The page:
Why archaic citizenship laws must go

Colonial-era laws infringe on the fundamental rights to life and personal liberty of persons of Indian origin

Published - September 15, 2014 01:23 am IST

It is time Parliament reconciles the concept of freedom, personal liberty and natural justice with the determination of nationality.

It is time Parliament reconciles the concept of freedom, personal liberty and natural justice with the determination of nationality.

A debate on the need to repeal obsolete laws has been set in motion in India with the government appointing a committee to look into the matter. Even our erstwhile coloniser, Great Britain, initiated the process of repealing 38 such laws last year, which were passed between the years 1849 and 1942, pertaining to the construction and maintenance of the Indian Railways. Meanwhile, our own post-independence efforts to weed out obsolete laws, through a process of spring cleaning, remain pending.

An area that requires immediate attention in this regard is conflicting laws regulating citizenship. Take for instance the colonial-era laws, The Passport (Entry into India) Act, 1920, The Registration of Foreigners Act, 1939, and The Foreigners Act, 1946. Even though Parliament has since enacted The Passports Act, 1967, The Citizenship Act, 1955, and created the Overseas Citizenship of India scheme in 2005, we continue to rely on these archaic pieces of legislation. Most of these laws enacted during colonial rule are redundant and do not stand the test of the principles of natural justice. They also confer unfettered, arbitrary and draconian powers on government authorities and need to be taken off the statute book.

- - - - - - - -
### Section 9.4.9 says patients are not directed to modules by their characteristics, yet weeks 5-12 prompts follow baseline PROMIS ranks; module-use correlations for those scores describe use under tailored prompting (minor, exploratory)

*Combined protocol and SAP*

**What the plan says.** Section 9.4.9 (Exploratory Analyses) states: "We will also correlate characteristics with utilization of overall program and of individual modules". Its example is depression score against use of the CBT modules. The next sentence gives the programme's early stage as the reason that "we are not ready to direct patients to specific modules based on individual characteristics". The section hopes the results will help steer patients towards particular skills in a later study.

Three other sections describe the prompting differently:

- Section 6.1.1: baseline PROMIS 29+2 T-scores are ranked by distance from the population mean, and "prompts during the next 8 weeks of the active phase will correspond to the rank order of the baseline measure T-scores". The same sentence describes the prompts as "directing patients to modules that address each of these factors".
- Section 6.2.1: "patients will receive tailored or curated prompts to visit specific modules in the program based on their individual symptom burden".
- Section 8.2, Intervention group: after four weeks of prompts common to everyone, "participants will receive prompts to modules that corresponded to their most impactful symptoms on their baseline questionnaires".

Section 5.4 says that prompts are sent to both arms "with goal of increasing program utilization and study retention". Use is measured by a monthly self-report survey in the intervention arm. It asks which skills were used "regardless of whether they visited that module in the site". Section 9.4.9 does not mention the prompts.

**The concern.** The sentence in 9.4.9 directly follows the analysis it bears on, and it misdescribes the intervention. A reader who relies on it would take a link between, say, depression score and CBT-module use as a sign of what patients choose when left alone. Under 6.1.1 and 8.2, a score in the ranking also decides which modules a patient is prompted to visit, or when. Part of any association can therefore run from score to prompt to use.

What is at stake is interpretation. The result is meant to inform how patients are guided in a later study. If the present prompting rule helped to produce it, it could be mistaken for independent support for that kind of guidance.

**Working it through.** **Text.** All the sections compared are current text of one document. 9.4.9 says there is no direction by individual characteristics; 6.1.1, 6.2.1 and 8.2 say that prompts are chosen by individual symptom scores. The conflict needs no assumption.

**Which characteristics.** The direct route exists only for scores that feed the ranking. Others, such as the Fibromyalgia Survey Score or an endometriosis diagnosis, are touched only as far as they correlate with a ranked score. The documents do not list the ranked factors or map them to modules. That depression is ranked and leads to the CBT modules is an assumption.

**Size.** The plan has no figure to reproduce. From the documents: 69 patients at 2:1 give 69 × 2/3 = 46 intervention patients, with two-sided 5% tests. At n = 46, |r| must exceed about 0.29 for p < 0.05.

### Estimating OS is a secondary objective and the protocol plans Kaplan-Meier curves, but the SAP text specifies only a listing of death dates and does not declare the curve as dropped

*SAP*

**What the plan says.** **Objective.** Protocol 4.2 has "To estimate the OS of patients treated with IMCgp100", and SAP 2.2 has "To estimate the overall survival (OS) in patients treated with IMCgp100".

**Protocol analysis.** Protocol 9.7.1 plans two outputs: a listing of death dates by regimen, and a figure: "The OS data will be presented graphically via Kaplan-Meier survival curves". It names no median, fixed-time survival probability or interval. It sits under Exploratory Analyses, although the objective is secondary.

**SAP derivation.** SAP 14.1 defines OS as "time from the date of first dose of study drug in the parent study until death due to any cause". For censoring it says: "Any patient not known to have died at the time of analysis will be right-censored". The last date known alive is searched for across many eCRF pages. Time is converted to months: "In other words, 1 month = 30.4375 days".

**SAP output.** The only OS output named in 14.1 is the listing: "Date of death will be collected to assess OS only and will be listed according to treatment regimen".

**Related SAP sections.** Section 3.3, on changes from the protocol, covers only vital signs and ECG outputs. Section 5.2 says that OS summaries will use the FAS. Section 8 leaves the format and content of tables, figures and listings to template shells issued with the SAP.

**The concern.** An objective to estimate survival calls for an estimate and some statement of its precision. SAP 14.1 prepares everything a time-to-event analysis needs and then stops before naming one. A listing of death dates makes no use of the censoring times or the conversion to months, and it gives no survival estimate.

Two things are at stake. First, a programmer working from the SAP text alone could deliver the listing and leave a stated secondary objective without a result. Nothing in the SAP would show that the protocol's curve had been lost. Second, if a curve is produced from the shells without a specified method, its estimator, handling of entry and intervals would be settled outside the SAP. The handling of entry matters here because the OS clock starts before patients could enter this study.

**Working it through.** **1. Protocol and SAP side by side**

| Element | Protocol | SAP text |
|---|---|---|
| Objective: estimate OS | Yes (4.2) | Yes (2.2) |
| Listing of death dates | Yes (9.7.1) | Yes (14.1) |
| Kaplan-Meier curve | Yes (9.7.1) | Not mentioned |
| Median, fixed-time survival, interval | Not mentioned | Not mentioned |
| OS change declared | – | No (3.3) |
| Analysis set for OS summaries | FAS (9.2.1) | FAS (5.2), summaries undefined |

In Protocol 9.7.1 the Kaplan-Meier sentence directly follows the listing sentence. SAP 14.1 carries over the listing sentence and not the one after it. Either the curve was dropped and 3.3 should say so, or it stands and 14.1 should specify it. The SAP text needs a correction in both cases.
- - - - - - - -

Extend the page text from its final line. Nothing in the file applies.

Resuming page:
> Read: What is dual citizenship

A comprehensive law The Passports Act, 1967, is a comprehensive law relating to the issue of passports and travel documents. It provides statutory safeguards in procedures involving the variation, impounding and revocation of passports, with rights of appeal to aggrieved persons with regards to offences and penalties levied under this Act. However, the simultaneous existence of the Passport (Entry into India) Act, 1920 and The Foreigners Act, 1946, conferring absolute and unlimited powers to remove or summarily deport a person from India without following the due process of law, are anathema to a democratic country and an anti-thesis to the rule of law. Powers of house arrest, detention, solitary confinement and summary removal from India under these Acts clearly infringe upon the fundamental rights of life and personal liberty guaranteed under the Constitution. Therefore, these British-era laws are completely misplaced in this day and age.

The Central government has the exclusive jurisdiction to determine whether a person, who was a citizen of India, has lost that citizenship by having voluntarily acquired the citizenship of a “foreign State” as per Section 9(2) of The Citizenship Act, 1955, read with Rule 30 of The Citizenship Rules, 1956. Further, under Section 9(2) and Rule 30 above, mere proof of the fact that the person has obtained a passport from a foreign country is not sufficient to sustain an order for deportation or prosecution unless there has been a decision by the Central government under Section 9(2) of the Act. Moreover, the enquiry by the Central government under Section 9(2) of the Act is a quasi-judicial enquiry. This proposition of law is well settled by the following judgments of the Supreme Court : State of A.P. vs. Abdul Khader AIR ( 1961) SC 1467; Government of A.P. vs. Syed Md. AIR ( 1962) SC 1778 and State of U.P. vs. Rehmatullah AIR ( 1971) SC 1382. Thus, this process of determination of nationality is well settled in law.